It has been a crazy week for stem cell research. After the high of a Nobel prize for Japan's Shinya Yamanaka, the pioneer of cellular reprogramming, events took an alarming and surreal turn when a little-known compatriot — Hisashi Moriguchi — claimed to have already run a clinical trial in which similarly reprogrammed cells were injected into people. But Moriguchi's claims quickly unravelled. More

Freezing electrons in flight: Physicists catch electrons getting knocked out of atoms
Science Daily    Share    Share on FacebookTwitterShare on LinkedinE-mail article
Using the world's fastest laser pulses, which can freeze the ultrafast motion of electrons and atoms, University of Arizona physicists have caught the action of molecules breaking apart and electrons getting knocked out of atoms. Their research helps us better understand molecular processes and ultimately be able to control them in many possible applications. More

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High Throughput Handling Systems
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Funding opportunity from Neurofibromatosis Therapeutic Acceleration Program
Neurofibromatosis Therapeutic Acceleration Program     Share    Share on FacebookTwitterShare on LinkedinE-mail article
The Neurofibromatosis Therapeutic Acceleration Program seeks applications by noon EST Nov. 9 to support the development of novel cell culture model systems for neurofibromatosis type 1 (NF1)-associated plexiform neurofibromas. Successful proposals will focus on the development of innovative cellular model systems that address the challenges typically encountered in developing disease relevant cellular models including early senescence of nonmalignant cells, limited genotypic, phenotypic and functional characterization (at the DNA, RNA, protein, and functional levels), disease relevance, stability and reproducibility, failure to represent the complexity of human tumors in their multi-cell type composition, interactions with the microenvironment and the biological diversity. More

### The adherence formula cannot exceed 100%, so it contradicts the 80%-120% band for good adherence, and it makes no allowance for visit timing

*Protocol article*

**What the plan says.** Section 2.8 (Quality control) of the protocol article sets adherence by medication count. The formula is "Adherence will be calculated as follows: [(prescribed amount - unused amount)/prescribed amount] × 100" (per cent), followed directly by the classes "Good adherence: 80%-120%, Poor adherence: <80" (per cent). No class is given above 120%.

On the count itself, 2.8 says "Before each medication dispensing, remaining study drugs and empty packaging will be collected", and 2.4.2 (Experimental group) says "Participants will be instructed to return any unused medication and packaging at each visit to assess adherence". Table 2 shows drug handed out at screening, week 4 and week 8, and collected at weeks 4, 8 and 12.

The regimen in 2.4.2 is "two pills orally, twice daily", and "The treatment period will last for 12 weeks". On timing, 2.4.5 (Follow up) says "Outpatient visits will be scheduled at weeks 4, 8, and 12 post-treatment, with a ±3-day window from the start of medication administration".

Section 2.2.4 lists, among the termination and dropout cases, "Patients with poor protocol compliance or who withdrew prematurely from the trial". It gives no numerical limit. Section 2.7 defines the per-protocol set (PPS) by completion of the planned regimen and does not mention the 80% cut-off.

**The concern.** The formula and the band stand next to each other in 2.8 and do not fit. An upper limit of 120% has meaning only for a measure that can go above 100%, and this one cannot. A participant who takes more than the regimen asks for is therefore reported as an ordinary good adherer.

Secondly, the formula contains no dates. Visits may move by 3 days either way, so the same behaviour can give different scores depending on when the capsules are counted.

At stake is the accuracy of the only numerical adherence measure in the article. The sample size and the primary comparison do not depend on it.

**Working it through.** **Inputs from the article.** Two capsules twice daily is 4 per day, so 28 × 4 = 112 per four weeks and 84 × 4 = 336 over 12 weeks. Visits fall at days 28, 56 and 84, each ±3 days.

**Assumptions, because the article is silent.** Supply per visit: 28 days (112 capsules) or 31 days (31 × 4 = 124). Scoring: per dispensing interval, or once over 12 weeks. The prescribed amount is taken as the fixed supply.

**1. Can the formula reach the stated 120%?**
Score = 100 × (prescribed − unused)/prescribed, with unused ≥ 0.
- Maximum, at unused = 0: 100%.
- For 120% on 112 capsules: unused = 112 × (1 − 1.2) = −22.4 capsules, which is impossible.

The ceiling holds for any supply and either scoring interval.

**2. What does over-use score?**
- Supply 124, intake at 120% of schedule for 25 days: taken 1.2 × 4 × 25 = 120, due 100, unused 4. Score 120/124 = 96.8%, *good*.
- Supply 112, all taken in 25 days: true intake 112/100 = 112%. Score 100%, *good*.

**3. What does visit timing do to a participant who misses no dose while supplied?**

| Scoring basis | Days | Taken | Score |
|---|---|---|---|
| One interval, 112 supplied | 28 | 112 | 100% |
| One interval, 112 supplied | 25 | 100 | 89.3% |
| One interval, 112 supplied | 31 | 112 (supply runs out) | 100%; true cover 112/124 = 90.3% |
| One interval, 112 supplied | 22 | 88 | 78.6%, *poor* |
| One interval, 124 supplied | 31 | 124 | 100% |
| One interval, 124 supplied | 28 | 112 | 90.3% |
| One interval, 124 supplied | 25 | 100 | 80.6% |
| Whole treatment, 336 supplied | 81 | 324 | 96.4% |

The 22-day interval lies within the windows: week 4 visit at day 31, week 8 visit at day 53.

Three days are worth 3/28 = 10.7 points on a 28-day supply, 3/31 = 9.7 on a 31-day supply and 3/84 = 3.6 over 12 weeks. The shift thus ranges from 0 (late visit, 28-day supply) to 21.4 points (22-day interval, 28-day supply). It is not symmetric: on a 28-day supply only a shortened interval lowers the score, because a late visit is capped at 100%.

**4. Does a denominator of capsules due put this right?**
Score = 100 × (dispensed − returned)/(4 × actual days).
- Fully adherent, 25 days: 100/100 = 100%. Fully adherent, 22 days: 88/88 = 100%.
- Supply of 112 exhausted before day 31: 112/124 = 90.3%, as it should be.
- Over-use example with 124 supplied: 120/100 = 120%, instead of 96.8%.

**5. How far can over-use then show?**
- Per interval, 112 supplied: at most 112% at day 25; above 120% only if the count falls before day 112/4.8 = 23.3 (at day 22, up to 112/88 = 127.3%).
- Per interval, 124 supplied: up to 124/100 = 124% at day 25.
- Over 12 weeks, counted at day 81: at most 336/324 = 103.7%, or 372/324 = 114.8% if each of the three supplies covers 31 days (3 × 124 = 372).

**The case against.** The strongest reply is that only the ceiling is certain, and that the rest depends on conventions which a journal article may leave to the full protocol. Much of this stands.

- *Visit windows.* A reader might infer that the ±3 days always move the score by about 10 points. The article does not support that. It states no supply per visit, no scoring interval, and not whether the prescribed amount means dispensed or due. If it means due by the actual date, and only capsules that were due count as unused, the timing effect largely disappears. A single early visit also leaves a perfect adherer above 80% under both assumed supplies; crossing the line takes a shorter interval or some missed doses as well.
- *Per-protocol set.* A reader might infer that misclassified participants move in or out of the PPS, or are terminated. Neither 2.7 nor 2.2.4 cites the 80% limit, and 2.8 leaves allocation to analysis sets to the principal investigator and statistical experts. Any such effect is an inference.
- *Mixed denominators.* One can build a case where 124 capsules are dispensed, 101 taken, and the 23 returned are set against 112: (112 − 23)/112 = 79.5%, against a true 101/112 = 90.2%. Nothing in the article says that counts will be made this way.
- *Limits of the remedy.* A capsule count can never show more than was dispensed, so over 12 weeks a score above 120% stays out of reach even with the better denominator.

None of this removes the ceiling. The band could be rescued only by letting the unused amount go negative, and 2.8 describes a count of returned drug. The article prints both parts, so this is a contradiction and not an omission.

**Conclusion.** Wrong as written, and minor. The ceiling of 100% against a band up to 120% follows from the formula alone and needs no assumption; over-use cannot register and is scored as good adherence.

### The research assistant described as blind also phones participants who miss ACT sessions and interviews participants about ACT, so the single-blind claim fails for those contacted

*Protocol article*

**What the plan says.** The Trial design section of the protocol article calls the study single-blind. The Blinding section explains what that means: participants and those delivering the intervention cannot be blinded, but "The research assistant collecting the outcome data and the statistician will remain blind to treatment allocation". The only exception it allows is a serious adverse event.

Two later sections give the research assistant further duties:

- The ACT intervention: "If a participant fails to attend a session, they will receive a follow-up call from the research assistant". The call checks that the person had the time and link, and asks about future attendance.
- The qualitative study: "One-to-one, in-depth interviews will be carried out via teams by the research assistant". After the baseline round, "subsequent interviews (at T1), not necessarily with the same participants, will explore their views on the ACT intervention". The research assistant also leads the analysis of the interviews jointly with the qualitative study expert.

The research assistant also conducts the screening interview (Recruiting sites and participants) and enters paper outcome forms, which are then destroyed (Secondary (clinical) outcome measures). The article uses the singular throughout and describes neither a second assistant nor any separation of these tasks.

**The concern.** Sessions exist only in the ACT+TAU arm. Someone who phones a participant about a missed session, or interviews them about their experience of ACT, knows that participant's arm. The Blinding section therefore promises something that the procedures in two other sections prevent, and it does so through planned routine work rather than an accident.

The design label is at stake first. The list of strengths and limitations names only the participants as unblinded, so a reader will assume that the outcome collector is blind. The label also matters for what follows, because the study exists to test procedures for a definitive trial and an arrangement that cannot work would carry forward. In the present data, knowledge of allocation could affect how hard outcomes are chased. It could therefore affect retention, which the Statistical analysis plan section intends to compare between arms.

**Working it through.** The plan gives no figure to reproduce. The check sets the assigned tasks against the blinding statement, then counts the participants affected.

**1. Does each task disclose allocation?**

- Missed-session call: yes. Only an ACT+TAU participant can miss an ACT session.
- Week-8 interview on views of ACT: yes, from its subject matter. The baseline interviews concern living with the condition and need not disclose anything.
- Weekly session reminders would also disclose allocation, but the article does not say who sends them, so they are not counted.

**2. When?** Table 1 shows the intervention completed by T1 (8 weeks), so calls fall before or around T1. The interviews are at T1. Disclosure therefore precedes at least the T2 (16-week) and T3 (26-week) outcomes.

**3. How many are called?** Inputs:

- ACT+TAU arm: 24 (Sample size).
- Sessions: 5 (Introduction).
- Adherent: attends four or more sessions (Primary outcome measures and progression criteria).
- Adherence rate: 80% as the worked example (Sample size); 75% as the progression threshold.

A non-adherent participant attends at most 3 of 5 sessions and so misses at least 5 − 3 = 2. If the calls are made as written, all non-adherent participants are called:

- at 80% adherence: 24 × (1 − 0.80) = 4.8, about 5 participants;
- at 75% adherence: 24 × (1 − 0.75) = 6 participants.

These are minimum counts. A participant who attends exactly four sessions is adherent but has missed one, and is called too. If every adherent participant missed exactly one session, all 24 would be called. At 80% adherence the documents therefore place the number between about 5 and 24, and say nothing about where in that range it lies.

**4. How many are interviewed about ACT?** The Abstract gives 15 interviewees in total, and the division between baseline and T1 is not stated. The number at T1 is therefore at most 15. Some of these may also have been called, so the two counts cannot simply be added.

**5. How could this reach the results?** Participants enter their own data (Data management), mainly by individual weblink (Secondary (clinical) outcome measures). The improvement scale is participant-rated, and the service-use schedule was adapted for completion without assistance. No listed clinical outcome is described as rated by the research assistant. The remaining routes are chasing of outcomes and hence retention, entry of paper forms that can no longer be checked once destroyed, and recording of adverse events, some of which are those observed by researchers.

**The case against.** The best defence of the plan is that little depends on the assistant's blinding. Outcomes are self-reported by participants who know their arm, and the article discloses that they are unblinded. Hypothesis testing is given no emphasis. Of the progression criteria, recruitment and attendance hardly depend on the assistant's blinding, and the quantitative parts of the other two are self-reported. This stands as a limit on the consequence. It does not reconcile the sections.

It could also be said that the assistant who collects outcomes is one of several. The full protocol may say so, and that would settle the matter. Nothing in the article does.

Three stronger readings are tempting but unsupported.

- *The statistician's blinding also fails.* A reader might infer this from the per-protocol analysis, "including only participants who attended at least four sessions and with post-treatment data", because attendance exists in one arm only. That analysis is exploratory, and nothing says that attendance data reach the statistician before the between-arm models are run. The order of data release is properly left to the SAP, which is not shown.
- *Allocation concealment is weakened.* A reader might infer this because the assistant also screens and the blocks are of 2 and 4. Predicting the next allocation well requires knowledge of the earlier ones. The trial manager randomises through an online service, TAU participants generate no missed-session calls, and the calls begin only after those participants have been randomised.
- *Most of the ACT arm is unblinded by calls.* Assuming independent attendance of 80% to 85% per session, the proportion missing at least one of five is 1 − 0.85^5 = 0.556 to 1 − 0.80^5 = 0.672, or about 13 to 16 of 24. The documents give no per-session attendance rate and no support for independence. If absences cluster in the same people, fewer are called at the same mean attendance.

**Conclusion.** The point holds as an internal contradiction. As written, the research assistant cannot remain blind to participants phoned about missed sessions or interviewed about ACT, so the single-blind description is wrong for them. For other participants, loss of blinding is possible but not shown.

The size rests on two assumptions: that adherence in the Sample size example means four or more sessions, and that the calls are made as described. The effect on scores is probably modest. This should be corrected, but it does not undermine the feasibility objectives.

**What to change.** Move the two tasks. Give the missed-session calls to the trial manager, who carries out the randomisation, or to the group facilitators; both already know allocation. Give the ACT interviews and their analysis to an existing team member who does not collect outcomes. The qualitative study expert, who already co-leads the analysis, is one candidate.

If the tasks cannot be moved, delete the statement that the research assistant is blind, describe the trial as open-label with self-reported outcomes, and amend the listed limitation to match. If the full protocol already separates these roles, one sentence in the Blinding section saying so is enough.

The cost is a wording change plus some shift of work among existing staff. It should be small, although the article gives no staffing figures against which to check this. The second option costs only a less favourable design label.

White paper explores effective protein purification
Rainin Instrument     Share    Share on FacebookTwitterShare on LinkedinE-mail article
Rainin Instrument published "High Throughput FPLC with Packed Resin Tip Technology." The paper helps shed light on how novel resin tips promote easier, faster and more cost-effective protein and antibody purification than can be achieved using traditional gravity/spin columns. Using conventional spin columns, protein purification requires a relatively large amount of resin for acceptable performance. However, experiments detailed in the white paper indicate that the higher resin volumes required in spin columns are not the key to optimizing workflow. More